There is a lot of money to be made in a wide variety of therapeutic areas. There was a time when all of this excess made me angry. If you have ever held the hand of a loved one as they sighed their last breaths perhaps you understand. It doesn't seem like a time to be evaluating what the market will bear. And yes I understand market theory and commodity pricing but this doesn't apply to the pharmaceutical industry or situations when undue risk is a burden disproportionately handed to those underserved in our communities.
When I had my first son I was shown a luxury birthing suite. The nurse seemed utterly sacerdotal while demonstrating the ascension of the computer from bedside back to ceiling--easy access for entering additional information needed on the fly. Fast forward a few decades and we all recognize hospital speak--billing and accounting for every piece of gauze and bandaid.
This video by Kevin (at bottom of post) is the best thing I have seen on LinkedIn for ages. First off, the video adds something. He is engaging and not using video solely because he owns one. It works. The idea of a user manual for leadership style wins the platform. I included his video for you to see what I mean. I also created my own mini guide in case we haven't met.
Often cheeky when asked by clients to find data that supports a preconceived claim; I won't do it. Either we look at all the data and see where it leads or no bueno and you need to find another data guide. Where do you put your prohibition icons?
Writer, data analyst, human: a user guide
Kidding aside, some days it gets hard keeping the faith. I know many of you personally and a percentage of you support the platform through your generous donations, encouraging comments, or the shared commitment to always remember the patient. The most frequent comments are private accolades from many that have salaries that depend on them believing something different. Apologizing for not "liking" or "commenting" or "sharing" because to question the very industry that generates their salaries is too risky. I get it.
My secret sauce though is assimilating technical information from canonical documents written by scientists and industry experts. At the very least, I have questions. Questions that often are not answered by the edited clinical reports I am permitted to review. You know what I mean. We collectively read the immune-oncology phase II claims of success as the FDA keeps pharmaceutical companies giddy with expedited reviews that may or may not work--and may or may not harm the patient.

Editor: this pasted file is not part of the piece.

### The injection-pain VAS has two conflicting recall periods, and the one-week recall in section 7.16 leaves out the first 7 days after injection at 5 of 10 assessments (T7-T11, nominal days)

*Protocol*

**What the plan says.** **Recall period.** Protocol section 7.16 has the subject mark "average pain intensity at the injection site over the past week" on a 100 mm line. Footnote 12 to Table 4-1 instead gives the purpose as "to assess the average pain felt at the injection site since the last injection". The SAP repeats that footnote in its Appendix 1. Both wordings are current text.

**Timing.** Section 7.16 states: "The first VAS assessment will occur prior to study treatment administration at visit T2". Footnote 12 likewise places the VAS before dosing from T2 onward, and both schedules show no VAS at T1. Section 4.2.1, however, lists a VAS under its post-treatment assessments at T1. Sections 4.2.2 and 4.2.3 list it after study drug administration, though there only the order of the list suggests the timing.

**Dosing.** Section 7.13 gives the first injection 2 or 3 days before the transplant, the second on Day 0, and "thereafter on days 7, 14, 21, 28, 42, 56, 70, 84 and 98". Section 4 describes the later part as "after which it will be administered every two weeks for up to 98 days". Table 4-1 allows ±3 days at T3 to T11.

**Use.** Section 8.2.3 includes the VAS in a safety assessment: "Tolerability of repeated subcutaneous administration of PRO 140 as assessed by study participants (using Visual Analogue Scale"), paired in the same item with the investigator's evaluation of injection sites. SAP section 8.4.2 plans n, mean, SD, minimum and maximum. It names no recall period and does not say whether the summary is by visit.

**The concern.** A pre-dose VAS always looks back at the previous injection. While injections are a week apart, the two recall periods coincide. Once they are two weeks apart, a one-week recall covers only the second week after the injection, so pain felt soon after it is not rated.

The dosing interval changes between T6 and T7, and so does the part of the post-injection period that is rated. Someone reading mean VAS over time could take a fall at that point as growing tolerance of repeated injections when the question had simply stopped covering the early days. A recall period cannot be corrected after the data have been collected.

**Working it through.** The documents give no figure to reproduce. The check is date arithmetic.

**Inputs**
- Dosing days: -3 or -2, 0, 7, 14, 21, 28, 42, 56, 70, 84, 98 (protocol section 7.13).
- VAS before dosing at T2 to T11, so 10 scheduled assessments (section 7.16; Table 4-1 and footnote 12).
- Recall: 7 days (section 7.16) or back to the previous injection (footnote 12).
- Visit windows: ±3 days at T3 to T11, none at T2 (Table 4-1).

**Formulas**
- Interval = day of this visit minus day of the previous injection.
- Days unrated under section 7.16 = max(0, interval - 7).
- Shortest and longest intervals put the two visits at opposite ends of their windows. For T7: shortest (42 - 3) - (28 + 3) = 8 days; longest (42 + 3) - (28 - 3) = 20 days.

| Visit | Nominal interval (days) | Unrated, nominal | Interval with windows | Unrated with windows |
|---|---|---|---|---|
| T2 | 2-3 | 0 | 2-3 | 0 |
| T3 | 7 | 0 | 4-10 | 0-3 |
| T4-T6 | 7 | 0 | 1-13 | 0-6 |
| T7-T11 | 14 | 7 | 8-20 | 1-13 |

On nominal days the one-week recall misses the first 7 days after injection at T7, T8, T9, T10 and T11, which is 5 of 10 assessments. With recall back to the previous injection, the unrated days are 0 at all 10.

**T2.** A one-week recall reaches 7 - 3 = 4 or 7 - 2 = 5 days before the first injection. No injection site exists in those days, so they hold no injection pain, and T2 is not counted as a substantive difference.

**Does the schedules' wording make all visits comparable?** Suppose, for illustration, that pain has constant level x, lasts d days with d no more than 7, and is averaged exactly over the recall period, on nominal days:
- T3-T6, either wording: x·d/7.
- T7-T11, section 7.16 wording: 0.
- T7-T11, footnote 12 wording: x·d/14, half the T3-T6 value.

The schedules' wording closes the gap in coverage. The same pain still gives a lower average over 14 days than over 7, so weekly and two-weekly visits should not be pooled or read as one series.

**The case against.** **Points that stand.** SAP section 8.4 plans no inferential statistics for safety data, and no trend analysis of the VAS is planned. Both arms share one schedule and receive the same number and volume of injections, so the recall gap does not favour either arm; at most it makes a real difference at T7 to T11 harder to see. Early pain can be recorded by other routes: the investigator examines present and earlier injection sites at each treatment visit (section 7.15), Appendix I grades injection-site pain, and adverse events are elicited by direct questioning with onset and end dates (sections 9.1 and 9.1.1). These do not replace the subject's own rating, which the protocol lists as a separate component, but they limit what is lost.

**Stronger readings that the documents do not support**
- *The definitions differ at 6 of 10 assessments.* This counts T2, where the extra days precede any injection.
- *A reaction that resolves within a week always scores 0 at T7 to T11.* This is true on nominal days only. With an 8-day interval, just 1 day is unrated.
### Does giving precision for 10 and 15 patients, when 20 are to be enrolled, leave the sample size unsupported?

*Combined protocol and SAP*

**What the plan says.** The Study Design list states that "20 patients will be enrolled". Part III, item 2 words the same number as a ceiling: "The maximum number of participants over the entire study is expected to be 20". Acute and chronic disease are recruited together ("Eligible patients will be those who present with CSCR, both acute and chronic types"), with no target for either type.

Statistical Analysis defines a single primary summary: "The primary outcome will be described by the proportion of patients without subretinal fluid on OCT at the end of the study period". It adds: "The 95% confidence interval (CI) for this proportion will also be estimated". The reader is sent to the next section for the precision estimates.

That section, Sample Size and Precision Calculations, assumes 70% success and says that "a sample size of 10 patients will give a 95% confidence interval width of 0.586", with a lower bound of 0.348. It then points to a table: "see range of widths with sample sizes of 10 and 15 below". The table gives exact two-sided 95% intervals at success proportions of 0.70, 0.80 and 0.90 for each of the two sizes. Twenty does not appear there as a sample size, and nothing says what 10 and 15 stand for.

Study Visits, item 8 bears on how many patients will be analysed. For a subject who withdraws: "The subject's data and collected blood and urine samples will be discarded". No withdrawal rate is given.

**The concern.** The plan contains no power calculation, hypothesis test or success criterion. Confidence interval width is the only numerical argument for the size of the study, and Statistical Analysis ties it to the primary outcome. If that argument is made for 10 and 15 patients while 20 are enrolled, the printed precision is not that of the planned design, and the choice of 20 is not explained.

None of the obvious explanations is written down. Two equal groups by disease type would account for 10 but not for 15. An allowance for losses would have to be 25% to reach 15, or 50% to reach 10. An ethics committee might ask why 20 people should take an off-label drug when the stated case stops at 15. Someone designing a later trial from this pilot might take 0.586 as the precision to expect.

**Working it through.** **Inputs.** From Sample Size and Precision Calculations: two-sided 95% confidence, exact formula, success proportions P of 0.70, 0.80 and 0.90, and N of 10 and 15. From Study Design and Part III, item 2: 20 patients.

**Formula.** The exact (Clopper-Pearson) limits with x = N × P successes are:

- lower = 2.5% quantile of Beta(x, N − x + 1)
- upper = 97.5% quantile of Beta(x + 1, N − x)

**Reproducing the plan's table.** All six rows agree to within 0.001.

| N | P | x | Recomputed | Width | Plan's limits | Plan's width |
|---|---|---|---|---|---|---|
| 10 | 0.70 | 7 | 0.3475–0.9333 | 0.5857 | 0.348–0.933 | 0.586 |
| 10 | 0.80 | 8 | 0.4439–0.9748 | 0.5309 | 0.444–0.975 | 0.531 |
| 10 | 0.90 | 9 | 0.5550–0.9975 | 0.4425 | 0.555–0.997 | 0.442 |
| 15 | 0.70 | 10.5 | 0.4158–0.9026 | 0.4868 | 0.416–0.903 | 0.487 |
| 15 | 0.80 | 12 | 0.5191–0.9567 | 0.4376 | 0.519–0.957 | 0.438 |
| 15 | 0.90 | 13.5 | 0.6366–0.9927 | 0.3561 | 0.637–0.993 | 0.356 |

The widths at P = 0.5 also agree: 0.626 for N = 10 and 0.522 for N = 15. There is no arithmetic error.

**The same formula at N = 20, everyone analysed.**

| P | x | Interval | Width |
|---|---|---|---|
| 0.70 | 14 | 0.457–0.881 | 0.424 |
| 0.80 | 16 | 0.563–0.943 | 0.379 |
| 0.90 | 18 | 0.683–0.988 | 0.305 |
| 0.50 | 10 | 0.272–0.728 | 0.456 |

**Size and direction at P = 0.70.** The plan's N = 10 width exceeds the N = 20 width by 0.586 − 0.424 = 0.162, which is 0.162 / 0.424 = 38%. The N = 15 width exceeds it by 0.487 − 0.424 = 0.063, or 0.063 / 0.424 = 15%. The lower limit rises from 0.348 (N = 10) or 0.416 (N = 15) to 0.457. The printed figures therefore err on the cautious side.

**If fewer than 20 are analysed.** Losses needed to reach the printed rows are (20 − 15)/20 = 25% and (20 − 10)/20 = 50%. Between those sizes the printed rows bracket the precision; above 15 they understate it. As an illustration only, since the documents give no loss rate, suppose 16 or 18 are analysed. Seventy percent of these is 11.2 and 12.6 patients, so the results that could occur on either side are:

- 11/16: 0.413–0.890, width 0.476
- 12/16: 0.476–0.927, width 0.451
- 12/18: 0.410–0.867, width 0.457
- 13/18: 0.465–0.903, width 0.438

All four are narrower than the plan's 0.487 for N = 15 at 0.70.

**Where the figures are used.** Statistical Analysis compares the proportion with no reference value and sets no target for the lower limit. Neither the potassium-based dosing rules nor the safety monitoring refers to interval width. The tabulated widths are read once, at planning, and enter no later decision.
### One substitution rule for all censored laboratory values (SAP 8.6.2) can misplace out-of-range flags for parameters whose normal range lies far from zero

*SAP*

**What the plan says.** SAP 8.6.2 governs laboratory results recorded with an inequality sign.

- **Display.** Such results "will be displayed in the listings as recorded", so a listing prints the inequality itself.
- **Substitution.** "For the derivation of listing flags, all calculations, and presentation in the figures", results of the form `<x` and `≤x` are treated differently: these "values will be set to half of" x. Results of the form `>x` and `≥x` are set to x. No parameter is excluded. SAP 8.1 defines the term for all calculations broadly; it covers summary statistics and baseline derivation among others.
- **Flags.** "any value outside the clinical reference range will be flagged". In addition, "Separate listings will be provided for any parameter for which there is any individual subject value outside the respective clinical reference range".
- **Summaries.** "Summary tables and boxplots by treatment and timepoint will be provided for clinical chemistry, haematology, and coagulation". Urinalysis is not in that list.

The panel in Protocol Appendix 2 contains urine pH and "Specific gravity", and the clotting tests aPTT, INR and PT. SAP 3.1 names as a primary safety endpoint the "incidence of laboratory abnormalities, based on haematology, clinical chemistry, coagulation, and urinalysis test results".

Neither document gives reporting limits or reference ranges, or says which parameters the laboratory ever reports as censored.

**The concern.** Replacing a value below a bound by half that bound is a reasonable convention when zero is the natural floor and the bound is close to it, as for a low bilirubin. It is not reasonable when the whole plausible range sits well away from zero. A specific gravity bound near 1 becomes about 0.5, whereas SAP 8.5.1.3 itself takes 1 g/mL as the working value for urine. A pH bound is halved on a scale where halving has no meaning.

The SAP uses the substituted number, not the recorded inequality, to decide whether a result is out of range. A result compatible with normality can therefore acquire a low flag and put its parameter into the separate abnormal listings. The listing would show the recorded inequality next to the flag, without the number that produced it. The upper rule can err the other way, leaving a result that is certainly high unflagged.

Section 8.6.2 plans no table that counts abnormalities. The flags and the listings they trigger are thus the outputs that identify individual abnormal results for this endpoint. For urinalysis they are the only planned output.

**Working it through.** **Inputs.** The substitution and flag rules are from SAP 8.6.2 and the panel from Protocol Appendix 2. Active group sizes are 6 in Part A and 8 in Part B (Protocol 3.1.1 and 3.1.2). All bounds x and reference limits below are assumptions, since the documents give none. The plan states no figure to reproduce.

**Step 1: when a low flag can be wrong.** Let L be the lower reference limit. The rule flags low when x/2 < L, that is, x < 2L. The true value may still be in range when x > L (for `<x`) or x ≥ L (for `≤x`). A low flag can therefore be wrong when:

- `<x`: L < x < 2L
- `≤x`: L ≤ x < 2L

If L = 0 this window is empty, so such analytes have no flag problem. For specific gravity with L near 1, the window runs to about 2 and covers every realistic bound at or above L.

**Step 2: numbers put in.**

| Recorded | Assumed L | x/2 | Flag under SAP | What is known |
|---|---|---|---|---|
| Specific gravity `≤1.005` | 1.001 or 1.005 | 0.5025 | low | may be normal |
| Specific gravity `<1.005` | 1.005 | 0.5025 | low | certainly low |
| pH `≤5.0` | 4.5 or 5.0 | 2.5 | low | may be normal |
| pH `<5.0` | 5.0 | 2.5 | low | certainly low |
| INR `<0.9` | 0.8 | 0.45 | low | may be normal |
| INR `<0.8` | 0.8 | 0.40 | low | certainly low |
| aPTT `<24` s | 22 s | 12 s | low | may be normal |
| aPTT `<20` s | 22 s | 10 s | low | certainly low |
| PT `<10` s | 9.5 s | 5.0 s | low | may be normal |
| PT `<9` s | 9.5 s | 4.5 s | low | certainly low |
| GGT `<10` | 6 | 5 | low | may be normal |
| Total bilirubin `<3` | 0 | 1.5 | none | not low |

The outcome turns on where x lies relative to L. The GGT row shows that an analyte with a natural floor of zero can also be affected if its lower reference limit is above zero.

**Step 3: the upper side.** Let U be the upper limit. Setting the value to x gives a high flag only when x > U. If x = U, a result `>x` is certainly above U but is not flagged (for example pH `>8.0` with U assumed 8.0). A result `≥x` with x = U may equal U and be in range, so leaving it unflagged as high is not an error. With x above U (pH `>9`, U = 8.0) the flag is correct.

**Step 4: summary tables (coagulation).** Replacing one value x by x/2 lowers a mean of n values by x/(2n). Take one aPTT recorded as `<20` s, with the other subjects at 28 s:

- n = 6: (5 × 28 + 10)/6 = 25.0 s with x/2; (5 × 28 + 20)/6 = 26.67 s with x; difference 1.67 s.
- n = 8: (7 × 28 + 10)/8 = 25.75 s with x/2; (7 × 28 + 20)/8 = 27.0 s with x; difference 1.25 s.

I have colleagues that point to the success of the 21st Century Cures Act but I recall the diversion of $3.5 billion dollars from the ACA health care prevention fund over a 10 year period.
"By law, the Prevention Fund must be used “to provide for expanded and sustained national investment in prevention and public health programs to improve health and help restrain the rate of growth in private and public health care costs.”
Does this bother you? How are you built? What would your user manual say about you?
Maybe we all need to create a user guide. What motivates us? Is it really about profit? Don't some of us "see" the patients through the web of hospital systems, government agencies, payers, and insurance companies? Do you have a compassionate heart and quiet belief that we can do better, listen more reverently, and love more deeply? Not just our own families, but people we may or may not meet each day.
I want to invite you to read a beautiful blog written by a man and woman I do not know. He knows he is dying but isn't afraid to lean into the stillness and wonder of a life albeit too brief but wondrous all the same. Let Life Live Through You is not selling you anything. The blog is a story and a conversation. We are truly being gifted an opportunity to think differently. Don't waste it.
I believe that when you read about Doug--not simply a patient with cancer but a father, husband, and grandfather--you might question the data you are being shown. Question the methodology, the mathematical model, the risk--the cost of a life as you price your device or drug. We are not "increased market share", we are people that live humbly and love deeply.
There are real people hoping and silently praying for a miracle. A well thought out health system that is willing and motivated to reduce their consumer base by healing all of us with clean air, clean water, healthier foods, better choices, and better odds.
This feels more like a glide path: I experience an inexorable loss of capacity, with some small short term dips along the way: these are the pains and odd symptoms that just have to be endured: constant exhaustion and shortness of breath, balance and numbness in extremities, little purple spots in weird places. I can deal with these.
Thank you Doug for reminding me why I show up every day. And why that matters. Sleep sweet...
Bonny is a data enthusiast applying curated analysis and visualization to persistent tensions between health policy, economics, and clinical research in oncology.